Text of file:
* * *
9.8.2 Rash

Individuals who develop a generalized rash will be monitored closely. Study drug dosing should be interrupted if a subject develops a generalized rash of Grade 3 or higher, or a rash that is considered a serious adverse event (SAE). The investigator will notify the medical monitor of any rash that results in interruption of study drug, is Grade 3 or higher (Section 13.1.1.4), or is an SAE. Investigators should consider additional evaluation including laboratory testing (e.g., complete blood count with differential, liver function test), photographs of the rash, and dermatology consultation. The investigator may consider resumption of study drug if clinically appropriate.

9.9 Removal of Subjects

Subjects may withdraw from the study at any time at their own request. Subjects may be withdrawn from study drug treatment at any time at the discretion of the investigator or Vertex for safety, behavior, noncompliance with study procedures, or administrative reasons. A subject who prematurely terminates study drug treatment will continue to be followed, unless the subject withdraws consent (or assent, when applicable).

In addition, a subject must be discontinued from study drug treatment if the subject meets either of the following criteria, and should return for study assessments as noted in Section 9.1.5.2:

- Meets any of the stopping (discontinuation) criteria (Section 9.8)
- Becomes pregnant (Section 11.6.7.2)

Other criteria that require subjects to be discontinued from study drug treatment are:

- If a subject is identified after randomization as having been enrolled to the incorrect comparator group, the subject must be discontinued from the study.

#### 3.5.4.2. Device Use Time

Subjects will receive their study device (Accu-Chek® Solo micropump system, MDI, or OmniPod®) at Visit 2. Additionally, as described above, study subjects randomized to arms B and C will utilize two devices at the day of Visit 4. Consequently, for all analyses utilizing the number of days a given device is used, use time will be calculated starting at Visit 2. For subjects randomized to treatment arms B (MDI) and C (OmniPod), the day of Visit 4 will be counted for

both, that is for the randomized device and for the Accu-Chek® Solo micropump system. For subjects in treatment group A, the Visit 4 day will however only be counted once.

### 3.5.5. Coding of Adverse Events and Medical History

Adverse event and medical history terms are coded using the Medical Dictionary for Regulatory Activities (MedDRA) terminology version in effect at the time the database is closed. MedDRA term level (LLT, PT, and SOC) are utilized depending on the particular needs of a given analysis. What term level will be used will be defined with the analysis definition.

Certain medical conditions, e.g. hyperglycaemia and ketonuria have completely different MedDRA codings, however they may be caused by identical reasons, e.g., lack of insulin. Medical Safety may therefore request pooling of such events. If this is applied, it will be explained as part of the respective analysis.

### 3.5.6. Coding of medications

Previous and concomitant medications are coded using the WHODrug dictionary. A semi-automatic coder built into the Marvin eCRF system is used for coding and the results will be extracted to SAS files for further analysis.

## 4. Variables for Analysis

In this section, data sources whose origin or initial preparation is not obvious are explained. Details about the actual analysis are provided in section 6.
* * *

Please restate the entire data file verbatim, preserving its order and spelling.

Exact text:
9.8.2 Rash

Individuals who develop a generalized rash will be monitored closely. Study drug dosing should be interrupted if a subject develops a generalized rash of Grade 3 or higher, or a rash that is considered a serious adverse event (SAE). The investigator will notify the medical monitor of any rash that results in interruption of study drug, is Grade 3 or higher (Section 13.1.1.4), or is an SAE. Investigators should consider additional evaluation including laboratory testing (e.g., complete blood count with differential, liver function test), photographs of the rash, and dermatology consultation. The investigator may consider resumption of study drug if clinically appropriate.

9.9 Removal of Subjects

Subjects may withdraw from the study at any time at their own request. Subjects may be withdrawn from study drug treatment at any time at the discretion of the investigator or Vertex for safety, behavior, noncompliance with study procedures, or administrative reasons. A subject who prematurely terminates study drug treatment will continue to be followed, unless the subject withdraws consent (or assent, when applicable).

In addition, a subject must be discontinued from study drug treatment if the subject meets either of the following criteria, and should return for study assessments as noted in Section 9.1.5.2:

- Meets any of the stopping (discontinuation) criteria (Section 9.8)
- Becomes pregnant (Section 11.6.7.2)

Other criteria that require subjects to be discontinued from study drug treatment are:

- If a subject is identified after randomization as having been enrolled to the incorrect comparator group, the subject must be discontinued from the study.

#### 3.5.4.2. Device Use Time

Subjects will receive their study device (Accu-Chek® Solo micropump system, MDI, or OmniPod®) at Visit 2. Additionally, as described above, study subjects randomized to arms B and C will utilize two devices at the day of Visit 4. Consequently, for all analyses utilizing the number of days a given device is used, use time will be calculated starting at Visit 2. For subjects randomized to treatment arms B (MDI) and C (OmniPod), the day of Visit 4 will be counted for

both, that is for the randomized device and for the Accu-Chek® Solo micropump system. For subjects in treatment group A, the Visit 4 day will however only be counted once.

### 3.5.5. Coding of Adverse Events and Medical History

Adverse event and medical history terms are coded using the Medical Dictionary for Regulatory Activities (MedDRA) terminology version in effect at the time the database is closed. MedDRA term level (LLT, PT, and SOC) are utilized depending on the particular needs of a given analysis. What term level will be used will be defined with the analysis definition.

Certain medical conditions, e.g. hyperglycaemia and ketonuria have completely different MedDRA codings, however they may be caused by identical reasons, e.g., lack of insulin. Medical Safety may therefore request pooling of such events. If this is applied, it will be explained as part of the respective analysis.

### 3.5.6. Coding of medications

Previous and concomitant medications are coded using the WHODrug dictionary. A semi-automatic coder built into the Marvin eCRF system is used for coding and the results will be extracted to SAS files for further analysis.

## 4. Variables for Analysis

In this section, data sources whose origin or initial preparation is not obvious are explained. Details about the actual analysis are provided in section 6.